Wednesday Words on the Wild: Rivers

We have an unknown distance yet to run, an unknown river to explore. What falls there are, we know not; what rocks beset the channel, we know not; what walls ride over the river, we know not. Ah, well! we may conjecture many things. ~ John Wesley Powell

The river is constantly turning and bending and you never know where it’s going to go and where you’ll wind up. Following the bend in the river and staying on your own path means that you are on the right track. Don’t let anyone deter you from that. ~ Eartha Kitt

Rogue River at Natural Bridge OR

While working at a camp near Santa Cruz during the summer of 1993, a co-worker and I planned a rash overnight visit to Yosemite. Despite having very little money (we were working for about $100/week, plus room and board), and only one day off (at the same time), we’d lucked into an affordable, last-minute reservation at Curry Village and that seemed sufficient preparation. We ventured forth across California through the night and drove into the park after the entrance station closed, thus avoiding the fee.

However, if you didn’t pay on the way in, you paid on the way out. After a long day of hiking and swimming, possessing only enough gas money for the return drive, we opted to once again avoid the fee by exiting after the station closed. Starved and exhausted, Nathan and I stowed his car at an inconspicuous pullout (amongst those of backpacking hikers) and then climbed over rocks, maneuvered through bushes, and finally settled down on a sandy “beach” beside the Merced River to wait, without even flashlights to find our way back to the road. And then the sun went down.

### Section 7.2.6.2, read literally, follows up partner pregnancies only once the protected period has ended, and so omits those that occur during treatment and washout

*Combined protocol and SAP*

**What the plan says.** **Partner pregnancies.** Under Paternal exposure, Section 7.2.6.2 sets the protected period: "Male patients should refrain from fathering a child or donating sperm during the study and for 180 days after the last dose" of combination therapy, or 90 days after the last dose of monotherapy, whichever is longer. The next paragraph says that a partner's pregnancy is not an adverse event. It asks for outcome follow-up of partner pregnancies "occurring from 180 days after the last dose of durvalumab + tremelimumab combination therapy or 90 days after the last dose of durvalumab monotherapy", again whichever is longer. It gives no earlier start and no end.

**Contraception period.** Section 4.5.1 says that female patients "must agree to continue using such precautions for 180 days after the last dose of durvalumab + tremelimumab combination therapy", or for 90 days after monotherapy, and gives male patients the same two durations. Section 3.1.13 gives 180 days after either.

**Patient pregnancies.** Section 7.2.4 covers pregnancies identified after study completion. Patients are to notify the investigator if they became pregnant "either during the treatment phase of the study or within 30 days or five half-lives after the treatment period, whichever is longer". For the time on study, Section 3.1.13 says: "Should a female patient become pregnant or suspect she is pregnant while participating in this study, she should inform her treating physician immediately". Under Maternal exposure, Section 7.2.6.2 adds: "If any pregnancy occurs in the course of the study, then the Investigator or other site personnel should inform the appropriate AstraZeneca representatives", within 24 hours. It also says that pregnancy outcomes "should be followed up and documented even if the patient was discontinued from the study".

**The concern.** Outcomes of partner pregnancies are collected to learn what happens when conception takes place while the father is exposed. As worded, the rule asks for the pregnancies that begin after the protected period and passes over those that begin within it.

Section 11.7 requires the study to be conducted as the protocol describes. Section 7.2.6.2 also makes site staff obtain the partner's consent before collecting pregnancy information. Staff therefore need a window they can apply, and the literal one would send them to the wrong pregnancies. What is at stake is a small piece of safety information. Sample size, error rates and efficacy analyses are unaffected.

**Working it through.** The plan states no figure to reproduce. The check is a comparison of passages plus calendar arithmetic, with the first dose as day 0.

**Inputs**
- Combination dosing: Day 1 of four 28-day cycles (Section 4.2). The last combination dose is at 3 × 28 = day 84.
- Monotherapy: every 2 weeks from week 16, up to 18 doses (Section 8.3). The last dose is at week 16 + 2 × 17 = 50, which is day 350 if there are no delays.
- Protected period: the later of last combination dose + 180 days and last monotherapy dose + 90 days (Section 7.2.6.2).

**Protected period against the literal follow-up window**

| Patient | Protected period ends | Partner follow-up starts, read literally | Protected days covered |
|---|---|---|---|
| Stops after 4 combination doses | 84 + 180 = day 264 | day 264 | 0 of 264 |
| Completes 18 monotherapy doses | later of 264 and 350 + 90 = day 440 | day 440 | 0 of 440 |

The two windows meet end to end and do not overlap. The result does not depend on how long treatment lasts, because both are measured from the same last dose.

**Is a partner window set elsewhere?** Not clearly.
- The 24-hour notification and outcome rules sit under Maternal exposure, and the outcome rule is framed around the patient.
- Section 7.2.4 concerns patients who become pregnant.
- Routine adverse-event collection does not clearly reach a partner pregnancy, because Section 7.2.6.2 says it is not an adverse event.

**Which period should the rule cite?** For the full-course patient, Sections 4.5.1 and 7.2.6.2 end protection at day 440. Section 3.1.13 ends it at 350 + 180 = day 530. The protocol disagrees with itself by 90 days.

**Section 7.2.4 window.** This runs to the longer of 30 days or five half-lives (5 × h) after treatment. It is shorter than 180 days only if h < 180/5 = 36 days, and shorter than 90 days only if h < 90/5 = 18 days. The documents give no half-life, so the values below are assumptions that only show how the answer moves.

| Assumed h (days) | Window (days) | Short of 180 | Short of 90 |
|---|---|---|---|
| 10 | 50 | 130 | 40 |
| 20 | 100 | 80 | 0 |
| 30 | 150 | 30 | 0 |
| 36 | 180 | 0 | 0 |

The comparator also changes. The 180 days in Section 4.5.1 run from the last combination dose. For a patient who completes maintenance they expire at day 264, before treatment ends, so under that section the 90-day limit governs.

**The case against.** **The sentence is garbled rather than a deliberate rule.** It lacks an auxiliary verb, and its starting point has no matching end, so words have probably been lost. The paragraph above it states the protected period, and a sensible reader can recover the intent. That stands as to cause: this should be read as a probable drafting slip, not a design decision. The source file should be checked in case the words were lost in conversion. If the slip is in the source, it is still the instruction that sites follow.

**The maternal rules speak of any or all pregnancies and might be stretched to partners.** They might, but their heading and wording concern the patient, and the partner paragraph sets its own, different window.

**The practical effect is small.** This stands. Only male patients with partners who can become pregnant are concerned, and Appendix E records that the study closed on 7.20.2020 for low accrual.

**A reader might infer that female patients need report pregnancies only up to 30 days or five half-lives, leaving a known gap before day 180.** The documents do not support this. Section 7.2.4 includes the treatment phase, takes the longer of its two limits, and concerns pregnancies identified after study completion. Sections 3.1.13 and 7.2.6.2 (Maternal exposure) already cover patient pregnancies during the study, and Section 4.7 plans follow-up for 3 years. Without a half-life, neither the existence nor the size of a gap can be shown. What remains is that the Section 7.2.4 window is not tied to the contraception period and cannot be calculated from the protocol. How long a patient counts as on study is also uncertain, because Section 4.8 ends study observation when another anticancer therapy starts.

A Heraclitus quote I’ve seen translated as, No man ever steps in the same river twice, for it’s not the same river and he’s not the same man, describes that trip perfectly. I have no regrets – despite waking up in pitch black darkness, in unknown woods, sunburned and covered by mosquito bites – but these days, I pay the fee and leave when I want.

Actually, after telling that story, now I’m feeling one regret: the fee. I’ve donated above and beyond to NPS causes in the years since, but maybe I will go renew my annual pass right now…

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